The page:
Express & Star

How Wolves plunged to the lower leagues and nearly ceased to exist - Part 2: Money woes

In more detail than ever before, the Express & Star tells the full Bhatti brothers story - a troubled era which saw Wolves plunge to depths of the lower leagues and face financial oblivion. In Part 2, we look at how Wolves descended into financial turmoil - but could Doug Ellis be an unlikely saviour?

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How the Express & Star reported Wolves' administration

The opening of the new stand at Molineux could really not have come at a worse time for Wolves.

Rampant inflation, a global recession and soaring unemployment had led to a general decline in football attendances across the country. But in a mid-sized industrial town like Wolverhampton, the effect was even more acute.

The closure of Bilston steelworks in 1979 was a massive blow to the area, and a decline in the British car industry had led to the loss of thousands of jobs. In one Wolverhampton ward unemployment had reached 30 per cent by 1983, and it quickly emerged that football was not immune from recession. In 1979-80, the season the new stand opened, the average Molineux crowd was a reasonably healthy 25,754. Two years later, it had plunged to 15,246.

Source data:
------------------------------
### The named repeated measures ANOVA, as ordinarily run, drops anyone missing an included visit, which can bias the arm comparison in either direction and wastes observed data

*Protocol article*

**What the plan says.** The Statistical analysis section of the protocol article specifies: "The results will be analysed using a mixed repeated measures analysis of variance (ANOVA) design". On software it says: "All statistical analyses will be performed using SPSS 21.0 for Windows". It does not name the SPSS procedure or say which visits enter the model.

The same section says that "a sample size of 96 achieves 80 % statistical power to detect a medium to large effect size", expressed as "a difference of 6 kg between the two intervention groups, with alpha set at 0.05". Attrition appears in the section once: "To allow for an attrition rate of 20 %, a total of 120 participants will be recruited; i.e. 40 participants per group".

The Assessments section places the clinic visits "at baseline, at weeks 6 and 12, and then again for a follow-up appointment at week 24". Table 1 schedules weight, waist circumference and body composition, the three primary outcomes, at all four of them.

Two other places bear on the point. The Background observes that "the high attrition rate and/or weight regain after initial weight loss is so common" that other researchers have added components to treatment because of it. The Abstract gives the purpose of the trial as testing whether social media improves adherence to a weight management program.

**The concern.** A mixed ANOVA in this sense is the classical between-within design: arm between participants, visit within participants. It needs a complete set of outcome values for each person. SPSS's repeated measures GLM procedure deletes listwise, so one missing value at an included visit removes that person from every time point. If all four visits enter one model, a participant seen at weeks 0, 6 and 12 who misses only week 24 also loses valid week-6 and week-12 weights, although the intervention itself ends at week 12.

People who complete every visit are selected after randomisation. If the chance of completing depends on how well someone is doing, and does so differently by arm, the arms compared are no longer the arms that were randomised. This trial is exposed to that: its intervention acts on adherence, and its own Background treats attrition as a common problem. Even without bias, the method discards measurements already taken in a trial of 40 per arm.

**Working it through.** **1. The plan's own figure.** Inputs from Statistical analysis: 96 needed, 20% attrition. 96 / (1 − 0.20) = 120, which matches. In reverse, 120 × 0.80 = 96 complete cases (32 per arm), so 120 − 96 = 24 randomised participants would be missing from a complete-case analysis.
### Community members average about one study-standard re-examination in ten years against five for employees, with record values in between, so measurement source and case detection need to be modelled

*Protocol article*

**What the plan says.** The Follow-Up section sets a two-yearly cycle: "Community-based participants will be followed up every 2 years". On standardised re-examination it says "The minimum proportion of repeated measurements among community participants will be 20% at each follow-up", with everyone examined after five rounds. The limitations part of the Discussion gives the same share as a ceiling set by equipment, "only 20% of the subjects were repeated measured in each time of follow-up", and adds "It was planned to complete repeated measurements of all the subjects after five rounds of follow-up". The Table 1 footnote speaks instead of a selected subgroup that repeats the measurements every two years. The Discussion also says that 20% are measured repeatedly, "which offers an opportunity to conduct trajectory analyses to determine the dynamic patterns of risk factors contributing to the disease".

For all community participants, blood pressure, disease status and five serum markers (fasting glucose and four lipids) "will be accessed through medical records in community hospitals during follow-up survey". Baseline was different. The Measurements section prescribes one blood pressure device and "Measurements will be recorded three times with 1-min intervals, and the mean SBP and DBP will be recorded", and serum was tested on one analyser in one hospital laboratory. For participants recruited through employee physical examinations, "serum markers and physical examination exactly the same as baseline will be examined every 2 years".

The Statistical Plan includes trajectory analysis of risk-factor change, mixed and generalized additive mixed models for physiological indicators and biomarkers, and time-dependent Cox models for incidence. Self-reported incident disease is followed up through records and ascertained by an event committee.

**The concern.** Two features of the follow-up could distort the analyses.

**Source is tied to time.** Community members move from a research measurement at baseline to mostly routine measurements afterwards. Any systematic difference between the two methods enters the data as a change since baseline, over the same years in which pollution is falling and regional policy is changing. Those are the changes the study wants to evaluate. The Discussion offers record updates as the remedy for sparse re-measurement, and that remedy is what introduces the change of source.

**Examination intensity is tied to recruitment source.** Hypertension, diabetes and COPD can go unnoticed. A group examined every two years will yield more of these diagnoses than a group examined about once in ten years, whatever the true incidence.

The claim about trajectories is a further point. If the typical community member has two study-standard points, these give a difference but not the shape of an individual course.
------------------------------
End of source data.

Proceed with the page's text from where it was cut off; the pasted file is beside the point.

This wasn't helped by a downturn in Wolves' performances either. Manager John Barnwell's talk of European glory rang pretty hollow when the club finished fifth from bottom of the First Division in 1981. The next season started little better, and when Barnwell resigned in January 1982, the club were firmly rooted at the wrong end of the table.

Wolves chairman Harry Marshall had big plans for the club

Chairman Harry Marshall's response, as ever, was to think big. He offered the job to Alex Ferguson, the young up-and-coming manager who had done wonders at Aberdeen. But Ferguson sensed Wolves were a club in trouble, adding that his 'ambitions at Aberdeen were not even half fulfilled'. Instead, the less exciting and much-travelled Ian Greaves, who had spent the previous 18 months in charge of Oxford United, was given the job.

Some Wolves fans may ponder what might have been, but it is highly doubtful that even Ferguson would have prevented the decline that was around the corner. Certainly, Ferguson, who went on to win 38 trophies during a 26-year spell at Manchester United, had little cause to regret turning down the opportunity.

Barnwell had been at loggerheads with Marshall since November 1981, when his three-year contract on a £20,000-a-year salary had expired. He was offered a new deal, but claimed the terms were less favourable than his previous one. He refused to sign the contract, and was working on a match-by-match basis. The rift became public on January 7, 1982, when Barnwell – still Wolves manager – told the Express & Star he was suing the club for breach of contract.

"I have offered to continue working on a week-to-week basis until a reasonable term of notice is given by either side," he told Express & Star man Eddie Griffiths.

"The chairman has intimated to me that he cannot accept this and that if I feel that way inclined, I should resign."